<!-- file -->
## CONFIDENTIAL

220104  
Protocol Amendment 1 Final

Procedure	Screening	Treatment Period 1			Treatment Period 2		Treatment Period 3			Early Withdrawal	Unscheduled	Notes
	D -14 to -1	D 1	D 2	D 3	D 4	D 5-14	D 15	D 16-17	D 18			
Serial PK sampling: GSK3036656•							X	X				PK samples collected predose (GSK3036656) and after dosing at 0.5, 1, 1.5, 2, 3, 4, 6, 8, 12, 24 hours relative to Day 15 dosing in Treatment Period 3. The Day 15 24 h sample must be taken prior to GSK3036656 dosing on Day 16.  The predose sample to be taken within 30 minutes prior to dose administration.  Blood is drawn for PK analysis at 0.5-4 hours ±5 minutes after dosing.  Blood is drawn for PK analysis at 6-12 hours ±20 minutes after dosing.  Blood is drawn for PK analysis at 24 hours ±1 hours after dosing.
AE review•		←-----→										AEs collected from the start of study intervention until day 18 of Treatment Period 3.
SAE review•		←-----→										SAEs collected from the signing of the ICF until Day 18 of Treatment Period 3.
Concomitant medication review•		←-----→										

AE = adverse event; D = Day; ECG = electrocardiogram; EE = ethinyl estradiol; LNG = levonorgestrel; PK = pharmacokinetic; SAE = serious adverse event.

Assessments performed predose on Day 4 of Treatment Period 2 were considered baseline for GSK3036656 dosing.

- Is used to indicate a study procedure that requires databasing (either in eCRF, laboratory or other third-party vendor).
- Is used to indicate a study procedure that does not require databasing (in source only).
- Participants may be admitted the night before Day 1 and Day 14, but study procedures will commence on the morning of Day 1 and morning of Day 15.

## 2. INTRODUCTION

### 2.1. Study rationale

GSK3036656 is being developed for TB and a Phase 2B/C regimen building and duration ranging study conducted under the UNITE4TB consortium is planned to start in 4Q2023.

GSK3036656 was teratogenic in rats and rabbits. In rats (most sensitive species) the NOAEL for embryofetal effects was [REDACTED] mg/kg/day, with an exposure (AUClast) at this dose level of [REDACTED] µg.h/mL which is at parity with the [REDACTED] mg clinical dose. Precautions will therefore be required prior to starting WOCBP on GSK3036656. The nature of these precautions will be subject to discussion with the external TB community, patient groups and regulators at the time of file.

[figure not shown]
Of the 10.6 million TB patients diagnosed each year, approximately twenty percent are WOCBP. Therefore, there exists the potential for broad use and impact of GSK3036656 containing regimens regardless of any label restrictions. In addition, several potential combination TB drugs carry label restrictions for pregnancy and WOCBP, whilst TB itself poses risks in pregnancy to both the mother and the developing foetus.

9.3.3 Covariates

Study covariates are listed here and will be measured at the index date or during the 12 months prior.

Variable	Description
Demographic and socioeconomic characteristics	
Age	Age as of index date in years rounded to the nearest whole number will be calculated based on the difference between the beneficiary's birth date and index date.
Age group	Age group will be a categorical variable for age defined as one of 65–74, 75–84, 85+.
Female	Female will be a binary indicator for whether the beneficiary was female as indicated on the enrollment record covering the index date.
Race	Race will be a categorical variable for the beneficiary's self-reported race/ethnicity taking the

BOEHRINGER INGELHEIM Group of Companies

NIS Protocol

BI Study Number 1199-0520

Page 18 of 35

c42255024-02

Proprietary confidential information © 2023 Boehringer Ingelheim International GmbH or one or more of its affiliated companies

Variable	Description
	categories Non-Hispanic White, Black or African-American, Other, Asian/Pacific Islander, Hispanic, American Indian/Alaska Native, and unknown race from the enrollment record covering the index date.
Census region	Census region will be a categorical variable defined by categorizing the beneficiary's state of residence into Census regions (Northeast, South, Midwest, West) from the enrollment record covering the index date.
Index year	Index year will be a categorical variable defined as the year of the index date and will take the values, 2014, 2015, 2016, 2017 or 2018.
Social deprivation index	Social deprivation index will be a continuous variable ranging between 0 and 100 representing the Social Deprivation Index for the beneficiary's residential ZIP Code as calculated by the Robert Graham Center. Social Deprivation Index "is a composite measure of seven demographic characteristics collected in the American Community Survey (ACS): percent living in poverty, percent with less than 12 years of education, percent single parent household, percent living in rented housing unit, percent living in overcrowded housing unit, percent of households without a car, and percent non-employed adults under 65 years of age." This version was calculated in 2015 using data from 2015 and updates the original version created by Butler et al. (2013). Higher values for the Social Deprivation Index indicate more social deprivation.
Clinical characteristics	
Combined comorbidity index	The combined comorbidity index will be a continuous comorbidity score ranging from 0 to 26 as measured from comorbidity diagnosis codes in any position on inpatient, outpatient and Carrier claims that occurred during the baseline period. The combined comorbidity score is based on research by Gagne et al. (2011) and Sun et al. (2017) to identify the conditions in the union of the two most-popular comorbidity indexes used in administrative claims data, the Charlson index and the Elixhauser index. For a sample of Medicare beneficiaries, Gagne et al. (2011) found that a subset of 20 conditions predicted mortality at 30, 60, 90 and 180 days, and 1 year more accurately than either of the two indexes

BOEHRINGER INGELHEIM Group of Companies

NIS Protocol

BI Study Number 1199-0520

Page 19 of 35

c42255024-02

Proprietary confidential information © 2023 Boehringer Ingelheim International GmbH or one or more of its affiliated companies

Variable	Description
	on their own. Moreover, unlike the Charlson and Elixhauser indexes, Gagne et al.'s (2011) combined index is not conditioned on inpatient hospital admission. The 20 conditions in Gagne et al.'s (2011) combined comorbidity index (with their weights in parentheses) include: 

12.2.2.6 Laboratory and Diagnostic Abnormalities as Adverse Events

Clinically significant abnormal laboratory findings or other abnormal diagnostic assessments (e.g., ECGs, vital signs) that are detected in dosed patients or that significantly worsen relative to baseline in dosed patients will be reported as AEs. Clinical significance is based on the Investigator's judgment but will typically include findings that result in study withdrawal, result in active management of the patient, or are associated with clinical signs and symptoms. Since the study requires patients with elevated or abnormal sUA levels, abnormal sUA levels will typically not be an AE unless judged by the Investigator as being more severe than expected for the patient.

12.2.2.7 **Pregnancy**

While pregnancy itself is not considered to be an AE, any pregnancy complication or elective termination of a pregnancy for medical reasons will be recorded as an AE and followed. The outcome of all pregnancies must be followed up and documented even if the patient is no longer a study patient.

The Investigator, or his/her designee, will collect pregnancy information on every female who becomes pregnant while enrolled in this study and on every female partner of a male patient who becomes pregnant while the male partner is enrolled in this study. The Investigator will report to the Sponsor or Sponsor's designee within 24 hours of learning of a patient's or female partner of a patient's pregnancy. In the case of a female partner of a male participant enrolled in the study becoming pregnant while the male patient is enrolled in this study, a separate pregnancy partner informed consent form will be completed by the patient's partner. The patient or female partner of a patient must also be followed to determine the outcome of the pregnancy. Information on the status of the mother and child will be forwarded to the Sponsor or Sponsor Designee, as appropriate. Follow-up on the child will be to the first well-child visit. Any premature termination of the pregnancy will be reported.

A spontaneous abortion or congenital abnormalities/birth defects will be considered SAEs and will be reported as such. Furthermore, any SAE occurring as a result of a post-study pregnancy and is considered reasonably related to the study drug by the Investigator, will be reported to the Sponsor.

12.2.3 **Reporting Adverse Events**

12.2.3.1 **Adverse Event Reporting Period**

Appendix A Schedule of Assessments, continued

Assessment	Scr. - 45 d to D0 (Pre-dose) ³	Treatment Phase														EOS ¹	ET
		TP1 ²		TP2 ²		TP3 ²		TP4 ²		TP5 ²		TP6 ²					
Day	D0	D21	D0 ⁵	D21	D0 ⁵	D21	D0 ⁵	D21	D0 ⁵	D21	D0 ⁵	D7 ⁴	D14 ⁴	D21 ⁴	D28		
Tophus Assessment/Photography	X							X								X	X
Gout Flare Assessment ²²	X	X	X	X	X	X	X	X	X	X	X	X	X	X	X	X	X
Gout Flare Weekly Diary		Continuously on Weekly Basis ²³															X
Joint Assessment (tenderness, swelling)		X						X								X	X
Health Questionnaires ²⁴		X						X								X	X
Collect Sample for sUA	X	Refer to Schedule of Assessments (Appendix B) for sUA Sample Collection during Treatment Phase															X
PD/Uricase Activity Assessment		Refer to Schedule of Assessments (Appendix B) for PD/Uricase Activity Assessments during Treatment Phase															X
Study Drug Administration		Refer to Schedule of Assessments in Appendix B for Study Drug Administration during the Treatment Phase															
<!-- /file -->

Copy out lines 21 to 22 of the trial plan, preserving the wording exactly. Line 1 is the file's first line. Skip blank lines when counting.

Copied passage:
9.3.3 Covariates

Study covariates are listed here and will be measured at the index date or during the 12 months prior.